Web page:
Firm fails to stop Australia’s use of Paradise Papers

Cayman Compass is the Cayman Islands' most trusted news website. We provide you with the latest breaking news from the Cayman Islands, as well as other parts of the Caribbean.
Cayman Compass is the Cayman Islands' most trusted news website. We provide you with the latest breaking news from the Cayman Islands, as well as other parts of the Caribbean.

Mining firm Glencore has lost a court case trying to prevent the Australian Taxation Office from using leaked documents detailing the offshore arrangements of Australia’s largest coal producer.

Companies within the global Glencore plc group sought an injunction restraining the tax authority from making use of documents that were stolen from their Bermuda law firm Appleby on the basis that those documents are subject to legal professional privilege.

The files known as the ‘Paradise Papers’ were provided to the International Consortium of Investigative Journalists and widely reported on in the international press.

After becoming aware that the Australian Tax Office was in possession of the files, the plaintiffs requested the return of the documents and an undertaking that they would not be referred to or relied upon.

The Australian High Court dismissed the proceedings, concluding that legal professional privilege is not a legal right which may found a cause of action. Instead, legal privilege is only an immunity from the exercise of powers that would otherwise compel the disclosure of privileged communications, the court held.

As a result, the tax authority will be able to use information obtained from data leaks, even if they are leaked from a law firm.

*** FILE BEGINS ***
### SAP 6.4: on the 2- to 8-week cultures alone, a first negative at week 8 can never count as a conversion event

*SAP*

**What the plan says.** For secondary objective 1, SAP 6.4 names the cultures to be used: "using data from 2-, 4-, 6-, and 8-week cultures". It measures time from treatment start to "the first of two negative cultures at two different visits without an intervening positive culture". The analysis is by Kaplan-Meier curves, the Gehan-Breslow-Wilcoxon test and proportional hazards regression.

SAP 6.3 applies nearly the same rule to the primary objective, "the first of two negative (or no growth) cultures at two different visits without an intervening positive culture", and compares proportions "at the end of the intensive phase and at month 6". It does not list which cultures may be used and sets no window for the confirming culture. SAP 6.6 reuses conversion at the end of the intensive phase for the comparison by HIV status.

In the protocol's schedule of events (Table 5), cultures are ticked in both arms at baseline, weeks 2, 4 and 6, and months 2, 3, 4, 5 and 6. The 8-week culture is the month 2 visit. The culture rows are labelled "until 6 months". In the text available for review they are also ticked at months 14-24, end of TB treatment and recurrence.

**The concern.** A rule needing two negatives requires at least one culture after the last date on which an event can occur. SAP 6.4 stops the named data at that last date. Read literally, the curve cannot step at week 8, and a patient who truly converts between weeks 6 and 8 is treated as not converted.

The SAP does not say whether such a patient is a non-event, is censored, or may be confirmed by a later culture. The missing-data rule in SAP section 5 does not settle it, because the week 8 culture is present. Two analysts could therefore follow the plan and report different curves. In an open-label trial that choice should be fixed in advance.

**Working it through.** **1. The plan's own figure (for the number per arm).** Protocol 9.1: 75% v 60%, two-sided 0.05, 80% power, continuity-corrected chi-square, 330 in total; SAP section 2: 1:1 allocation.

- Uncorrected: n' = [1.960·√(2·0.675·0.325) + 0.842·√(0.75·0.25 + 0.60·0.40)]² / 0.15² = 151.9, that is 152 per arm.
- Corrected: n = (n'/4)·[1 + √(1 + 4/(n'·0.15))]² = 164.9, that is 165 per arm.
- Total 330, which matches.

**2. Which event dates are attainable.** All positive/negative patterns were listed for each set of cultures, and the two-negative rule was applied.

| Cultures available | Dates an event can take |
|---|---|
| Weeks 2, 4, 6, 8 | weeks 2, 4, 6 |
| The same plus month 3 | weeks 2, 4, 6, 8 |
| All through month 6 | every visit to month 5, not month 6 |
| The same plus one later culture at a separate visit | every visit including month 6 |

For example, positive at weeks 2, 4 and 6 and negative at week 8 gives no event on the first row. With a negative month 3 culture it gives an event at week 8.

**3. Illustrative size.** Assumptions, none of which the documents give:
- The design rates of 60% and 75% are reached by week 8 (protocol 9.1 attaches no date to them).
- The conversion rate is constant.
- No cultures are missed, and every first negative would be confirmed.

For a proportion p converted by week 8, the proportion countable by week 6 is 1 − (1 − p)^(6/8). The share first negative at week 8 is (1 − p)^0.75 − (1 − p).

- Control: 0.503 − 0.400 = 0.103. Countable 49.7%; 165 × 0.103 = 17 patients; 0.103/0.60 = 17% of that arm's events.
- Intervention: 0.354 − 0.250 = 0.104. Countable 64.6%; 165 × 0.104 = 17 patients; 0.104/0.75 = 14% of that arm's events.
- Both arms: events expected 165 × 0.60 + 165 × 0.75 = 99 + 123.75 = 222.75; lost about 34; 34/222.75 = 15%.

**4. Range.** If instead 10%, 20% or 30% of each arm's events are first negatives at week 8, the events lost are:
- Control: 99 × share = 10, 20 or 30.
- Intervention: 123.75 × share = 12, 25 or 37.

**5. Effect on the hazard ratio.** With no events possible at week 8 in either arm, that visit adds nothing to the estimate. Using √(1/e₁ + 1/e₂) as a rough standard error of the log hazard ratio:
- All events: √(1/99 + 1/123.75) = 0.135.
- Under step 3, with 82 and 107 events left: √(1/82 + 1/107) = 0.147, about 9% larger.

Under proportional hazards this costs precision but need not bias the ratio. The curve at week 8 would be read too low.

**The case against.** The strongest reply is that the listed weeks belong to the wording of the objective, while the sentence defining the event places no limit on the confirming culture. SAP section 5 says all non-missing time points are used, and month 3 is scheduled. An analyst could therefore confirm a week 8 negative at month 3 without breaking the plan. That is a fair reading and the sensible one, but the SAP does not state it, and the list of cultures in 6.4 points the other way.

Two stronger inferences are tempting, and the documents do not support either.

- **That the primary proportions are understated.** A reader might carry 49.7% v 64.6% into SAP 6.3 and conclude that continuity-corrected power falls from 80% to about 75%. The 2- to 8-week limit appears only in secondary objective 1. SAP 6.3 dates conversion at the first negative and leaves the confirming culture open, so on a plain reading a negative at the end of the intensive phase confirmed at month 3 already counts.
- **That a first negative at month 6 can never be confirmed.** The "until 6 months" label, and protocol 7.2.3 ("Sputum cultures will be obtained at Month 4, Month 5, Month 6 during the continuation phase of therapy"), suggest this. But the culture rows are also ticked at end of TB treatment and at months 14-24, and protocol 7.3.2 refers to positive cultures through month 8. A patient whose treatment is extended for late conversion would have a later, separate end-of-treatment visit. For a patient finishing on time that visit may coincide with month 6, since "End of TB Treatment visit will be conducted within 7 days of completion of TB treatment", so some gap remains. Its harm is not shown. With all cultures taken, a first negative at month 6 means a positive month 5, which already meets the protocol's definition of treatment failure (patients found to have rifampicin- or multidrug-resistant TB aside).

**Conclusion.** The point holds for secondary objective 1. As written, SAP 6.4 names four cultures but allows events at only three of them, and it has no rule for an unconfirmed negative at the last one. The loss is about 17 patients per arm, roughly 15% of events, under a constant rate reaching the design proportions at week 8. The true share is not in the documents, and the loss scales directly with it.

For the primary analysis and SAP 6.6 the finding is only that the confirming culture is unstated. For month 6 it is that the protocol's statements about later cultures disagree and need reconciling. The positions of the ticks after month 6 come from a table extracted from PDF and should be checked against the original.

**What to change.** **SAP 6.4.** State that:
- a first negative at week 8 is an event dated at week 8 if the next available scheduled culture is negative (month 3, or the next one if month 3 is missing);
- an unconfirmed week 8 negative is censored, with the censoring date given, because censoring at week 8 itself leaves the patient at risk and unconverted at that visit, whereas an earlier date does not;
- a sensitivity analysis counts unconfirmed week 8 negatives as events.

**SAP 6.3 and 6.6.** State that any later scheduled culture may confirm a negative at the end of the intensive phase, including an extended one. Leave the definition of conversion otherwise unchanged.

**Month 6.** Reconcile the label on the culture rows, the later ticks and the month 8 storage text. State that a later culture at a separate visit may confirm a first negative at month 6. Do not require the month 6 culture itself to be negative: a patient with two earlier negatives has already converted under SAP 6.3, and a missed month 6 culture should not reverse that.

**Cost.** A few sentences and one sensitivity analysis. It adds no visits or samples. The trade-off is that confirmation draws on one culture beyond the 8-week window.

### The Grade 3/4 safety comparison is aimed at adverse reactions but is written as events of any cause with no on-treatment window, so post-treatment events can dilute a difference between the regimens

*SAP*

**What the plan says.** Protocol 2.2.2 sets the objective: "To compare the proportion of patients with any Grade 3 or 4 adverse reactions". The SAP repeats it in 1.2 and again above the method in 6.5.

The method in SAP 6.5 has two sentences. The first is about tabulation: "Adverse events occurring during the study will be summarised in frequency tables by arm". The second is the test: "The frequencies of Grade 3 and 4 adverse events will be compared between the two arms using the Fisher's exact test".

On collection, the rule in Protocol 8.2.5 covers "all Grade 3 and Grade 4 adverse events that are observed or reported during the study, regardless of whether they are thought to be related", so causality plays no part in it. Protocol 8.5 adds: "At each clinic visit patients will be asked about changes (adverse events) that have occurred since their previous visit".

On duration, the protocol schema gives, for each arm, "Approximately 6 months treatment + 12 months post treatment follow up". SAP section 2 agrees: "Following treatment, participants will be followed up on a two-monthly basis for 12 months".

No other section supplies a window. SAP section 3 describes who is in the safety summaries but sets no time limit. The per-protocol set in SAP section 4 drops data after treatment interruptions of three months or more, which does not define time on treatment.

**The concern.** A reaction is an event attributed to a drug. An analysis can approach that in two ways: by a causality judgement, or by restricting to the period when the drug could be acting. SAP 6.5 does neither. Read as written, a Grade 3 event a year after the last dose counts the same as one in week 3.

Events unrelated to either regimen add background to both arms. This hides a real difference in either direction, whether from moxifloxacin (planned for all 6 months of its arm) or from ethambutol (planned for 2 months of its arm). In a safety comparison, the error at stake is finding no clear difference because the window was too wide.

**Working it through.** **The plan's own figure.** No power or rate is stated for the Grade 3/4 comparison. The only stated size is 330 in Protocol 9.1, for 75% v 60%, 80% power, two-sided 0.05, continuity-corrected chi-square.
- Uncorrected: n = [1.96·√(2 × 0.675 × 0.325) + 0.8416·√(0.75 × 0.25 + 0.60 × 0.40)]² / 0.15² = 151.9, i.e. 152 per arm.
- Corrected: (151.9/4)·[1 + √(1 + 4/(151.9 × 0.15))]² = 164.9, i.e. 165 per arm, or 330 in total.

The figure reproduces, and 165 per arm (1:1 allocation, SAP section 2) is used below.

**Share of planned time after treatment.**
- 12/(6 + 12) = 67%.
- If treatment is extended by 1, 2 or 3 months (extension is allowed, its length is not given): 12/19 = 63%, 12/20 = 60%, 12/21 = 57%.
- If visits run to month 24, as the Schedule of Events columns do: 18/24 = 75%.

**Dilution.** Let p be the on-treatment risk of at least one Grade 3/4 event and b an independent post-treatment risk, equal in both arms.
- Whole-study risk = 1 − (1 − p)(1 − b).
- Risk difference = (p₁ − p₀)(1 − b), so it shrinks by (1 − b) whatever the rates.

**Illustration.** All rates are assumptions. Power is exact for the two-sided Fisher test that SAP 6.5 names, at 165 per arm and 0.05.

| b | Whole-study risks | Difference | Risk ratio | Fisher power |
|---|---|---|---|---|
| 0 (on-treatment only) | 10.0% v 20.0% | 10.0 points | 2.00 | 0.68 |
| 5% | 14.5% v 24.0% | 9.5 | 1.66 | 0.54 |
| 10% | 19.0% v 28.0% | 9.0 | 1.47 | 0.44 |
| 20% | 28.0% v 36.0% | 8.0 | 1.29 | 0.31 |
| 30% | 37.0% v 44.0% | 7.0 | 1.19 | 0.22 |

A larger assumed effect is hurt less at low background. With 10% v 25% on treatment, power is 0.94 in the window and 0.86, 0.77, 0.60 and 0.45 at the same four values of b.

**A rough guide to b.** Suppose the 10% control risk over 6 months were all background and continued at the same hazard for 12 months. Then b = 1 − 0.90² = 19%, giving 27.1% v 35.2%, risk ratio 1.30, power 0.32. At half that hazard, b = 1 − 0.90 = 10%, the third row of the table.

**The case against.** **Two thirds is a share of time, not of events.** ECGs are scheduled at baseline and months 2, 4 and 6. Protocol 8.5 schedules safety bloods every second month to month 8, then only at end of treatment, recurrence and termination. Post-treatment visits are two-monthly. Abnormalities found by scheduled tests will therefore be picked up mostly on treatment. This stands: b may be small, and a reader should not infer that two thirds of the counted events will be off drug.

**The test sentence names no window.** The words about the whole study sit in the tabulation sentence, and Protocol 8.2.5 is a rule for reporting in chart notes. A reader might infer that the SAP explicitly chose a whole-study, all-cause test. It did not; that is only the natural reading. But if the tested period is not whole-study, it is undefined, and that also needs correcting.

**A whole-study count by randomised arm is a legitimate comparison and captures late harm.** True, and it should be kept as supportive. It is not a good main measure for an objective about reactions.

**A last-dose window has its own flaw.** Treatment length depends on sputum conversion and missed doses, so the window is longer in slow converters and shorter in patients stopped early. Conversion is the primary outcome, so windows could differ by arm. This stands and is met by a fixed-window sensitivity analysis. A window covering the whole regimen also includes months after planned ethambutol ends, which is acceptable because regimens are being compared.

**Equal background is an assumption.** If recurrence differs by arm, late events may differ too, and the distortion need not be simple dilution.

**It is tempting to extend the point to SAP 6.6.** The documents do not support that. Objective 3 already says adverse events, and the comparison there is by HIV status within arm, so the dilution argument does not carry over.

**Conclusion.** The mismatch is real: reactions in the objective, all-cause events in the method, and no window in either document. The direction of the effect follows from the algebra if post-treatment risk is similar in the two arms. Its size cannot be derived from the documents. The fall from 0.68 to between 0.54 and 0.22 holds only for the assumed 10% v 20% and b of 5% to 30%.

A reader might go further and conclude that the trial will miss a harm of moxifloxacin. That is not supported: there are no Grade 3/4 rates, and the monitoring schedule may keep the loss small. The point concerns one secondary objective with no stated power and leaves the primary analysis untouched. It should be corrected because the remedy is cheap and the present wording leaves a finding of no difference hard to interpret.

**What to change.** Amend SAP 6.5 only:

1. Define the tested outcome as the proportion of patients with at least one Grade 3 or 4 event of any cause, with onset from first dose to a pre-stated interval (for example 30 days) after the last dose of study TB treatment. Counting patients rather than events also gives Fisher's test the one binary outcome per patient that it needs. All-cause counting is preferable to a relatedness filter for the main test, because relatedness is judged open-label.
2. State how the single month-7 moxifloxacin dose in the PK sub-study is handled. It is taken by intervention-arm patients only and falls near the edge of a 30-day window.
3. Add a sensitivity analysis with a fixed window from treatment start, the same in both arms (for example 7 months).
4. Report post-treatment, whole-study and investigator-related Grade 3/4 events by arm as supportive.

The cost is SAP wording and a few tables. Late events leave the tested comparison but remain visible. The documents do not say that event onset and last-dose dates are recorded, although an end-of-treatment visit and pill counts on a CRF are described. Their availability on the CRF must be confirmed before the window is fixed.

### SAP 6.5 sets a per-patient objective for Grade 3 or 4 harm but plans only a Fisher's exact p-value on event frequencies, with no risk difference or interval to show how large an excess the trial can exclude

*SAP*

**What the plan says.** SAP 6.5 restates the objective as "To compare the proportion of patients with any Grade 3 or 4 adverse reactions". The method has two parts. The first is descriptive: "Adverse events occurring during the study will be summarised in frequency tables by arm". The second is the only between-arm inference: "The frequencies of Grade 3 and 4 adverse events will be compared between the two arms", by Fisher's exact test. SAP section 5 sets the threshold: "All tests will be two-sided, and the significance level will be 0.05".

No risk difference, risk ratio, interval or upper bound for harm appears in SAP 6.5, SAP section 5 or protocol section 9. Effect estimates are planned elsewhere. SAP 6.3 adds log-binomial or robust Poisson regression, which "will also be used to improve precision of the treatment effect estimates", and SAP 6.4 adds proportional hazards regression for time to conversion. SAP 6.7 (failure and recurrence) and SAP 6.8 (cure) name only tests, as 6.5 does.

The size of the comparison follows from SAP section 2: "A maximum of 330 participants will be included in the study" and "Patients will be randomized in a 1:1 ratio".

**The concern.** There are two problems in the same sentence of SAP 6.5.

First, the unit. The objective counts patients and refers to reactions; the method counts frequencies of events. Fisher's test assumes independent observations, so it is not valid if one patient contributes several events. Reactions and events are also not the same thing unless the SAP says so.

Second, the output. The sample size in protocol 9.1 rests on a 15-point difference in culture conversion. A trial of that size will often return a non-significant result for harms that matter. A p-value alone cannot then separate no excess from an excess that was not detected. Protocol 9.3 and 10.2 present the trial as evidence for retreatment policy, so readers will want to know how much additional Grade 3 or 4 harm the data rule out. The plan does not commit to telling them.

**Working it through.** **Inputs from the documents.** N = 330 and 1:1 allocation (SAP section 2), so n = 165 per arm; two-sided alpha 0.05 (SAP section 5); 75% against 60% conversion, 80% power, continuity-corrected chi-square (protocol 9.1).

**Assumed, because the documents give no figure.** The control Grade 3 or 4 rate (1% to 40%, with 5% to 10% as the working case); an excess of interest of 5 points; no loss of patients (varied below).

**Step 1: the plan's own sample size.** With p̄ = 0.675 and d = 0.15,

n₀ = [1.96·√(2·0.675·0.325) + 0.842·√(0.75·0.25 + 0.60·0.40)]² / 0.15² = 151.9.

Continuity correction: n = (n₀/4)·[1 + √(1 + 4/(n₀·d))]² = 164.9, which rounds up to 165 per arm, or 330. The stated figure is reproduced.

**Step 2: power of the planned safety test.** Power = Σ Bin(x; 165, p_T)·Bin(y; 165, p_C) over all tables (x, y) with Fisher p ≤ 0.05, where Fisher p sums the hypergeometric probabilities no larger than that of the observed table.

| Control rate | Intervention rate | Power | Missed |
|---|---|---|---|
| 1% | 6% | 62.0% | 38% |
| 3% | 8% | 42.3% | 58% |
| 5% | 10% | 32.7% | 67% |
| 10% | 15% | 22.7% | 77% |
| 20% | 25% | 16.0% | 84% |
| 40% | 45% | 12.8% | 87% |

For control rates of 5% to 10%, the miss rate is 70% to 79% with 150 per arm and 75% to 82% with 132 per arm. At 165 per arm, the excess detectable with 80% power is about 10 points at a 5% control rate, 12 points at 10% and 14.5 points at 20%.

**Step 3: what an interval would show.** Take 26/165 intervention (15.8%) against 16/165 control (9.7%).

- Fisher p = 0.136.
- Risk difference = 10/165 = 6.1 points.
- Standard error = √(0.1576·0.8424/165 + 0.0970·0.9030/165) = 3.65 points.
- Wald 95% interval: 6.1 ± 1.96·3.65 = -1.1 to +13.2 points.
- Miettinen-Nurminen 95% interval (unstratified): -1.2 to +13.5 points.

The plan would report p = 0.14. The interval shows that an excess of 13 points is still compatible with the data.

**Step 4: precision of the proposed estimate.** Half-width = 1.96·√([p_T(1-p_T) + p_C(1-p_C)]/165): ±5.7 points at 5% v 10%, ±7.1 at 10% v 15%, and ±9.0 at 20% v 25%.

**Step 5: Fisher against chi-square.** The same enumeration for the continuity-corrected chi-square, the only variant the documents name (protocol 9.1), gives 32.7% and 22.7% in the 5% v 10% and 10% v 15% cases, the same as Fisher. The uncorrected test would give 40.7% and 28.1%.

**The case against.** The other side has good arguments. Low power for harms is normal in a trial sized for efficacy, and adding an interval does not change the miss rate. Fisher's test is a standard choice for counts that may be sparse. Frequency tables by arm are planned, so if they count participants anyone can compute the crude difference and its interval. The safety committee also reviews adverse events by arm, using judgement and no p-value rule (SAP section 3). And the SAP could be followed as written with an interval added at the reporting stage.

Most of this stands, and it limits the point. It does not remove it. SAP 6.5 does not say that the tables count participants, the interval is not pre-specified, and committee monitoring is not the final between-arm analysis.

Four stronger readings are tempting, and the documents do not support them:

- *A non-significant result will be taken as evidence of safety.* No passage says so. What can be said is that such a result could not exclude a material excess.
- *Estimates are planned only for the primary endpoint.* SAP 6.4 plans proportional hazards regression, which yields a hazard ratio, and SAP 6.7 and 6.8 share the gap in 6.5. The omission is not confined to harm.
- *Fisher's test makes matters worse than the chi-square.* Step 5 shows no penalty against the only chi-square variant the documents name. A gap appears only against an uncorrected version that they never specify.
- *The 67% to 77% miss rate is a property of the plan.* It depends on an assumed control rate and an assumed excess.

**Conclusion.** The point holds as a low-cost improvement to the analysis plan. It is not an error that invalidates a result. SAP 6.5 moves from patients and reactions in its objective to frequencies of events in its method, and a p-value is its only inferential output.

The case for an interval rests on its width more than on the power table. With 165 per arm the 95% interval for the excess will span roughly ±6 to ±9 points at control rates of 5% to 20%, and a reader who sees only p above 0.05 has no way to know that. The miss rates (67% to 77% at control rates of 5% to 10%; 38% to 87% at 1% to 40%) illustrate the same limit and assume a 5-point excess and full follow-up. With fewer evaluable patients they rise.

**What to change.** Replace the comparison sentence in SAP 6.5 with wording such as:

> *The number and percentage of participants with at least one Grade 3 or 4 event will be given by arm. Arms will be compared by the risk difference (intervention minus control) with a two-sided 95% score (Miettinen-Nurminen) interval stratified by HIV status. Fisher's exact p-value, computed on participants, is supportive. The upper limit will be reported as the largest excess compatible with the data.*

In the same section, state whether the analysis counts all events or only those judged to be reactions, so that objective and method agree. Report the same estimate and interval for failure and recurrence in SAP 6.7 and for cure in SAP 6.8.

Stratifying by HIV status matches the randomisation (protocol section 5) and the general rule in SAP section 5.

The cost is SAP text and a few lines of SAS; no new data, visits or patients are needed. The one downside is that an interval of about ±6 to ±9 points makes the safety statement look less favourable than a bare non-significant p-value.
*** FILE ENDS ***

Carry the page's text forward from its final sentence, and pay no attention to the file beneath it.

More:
“The critical importance of the case was confirming that the ATO can use leaked copies of documents like contracts, board minutes and banking details,” ATO second commissioner Jeremy Hirschhorn said in a press release. “An offshore law firm is not a cloak of invisibility to hide offshore arrangements.”

Given that the information was already in the public domain, he said, “Once we have information, we can’t just ignore it – we are obliged to use all relevant information we have.”

“It would be a perverse outcome if the ATO and the courts were not allowed to take into account information that the public at large can access, or had to forget information that is known,” Hirschhorn added.

The ATO said it regularly receives new intelligence and data sources from Australia and across the globe.

The tax authority also stated that it fully supports the appropriate use of privilege and understands the importance of entities being able to seek advice on issues of law, including full access to independent tax advice.

“We are working with key partners in the tax system to ensure that taxpayers can confidently continue to obtain high quality independent legal advice on their tax affairs, but also that the ATO can appropriately review transactions without having critical evidence withheld,” the deputy commissioner said.

“The broader ramifications of this decision beyond Glencore are that the days of being able to hide money overseas are rapidly coming to an end – not only are foreign banks providing the ATO with details of Australians with offshore money, but taxpayers are only one data leak away from their entire affairs being exposed,” Hirschhorn added.

If you value our service, if you have turned to us in the past few days or weeks for verified, factual updates, if you have watched our live streaming of press conferences or sent an article to a friend... please consider a donation. Quality local journalism was at risk before the coronavirus crisis. It is now deeply threatened. Even a small amount can go a long way to sustaining our mission of informing the public. We need our readers’ financial support now more than ever.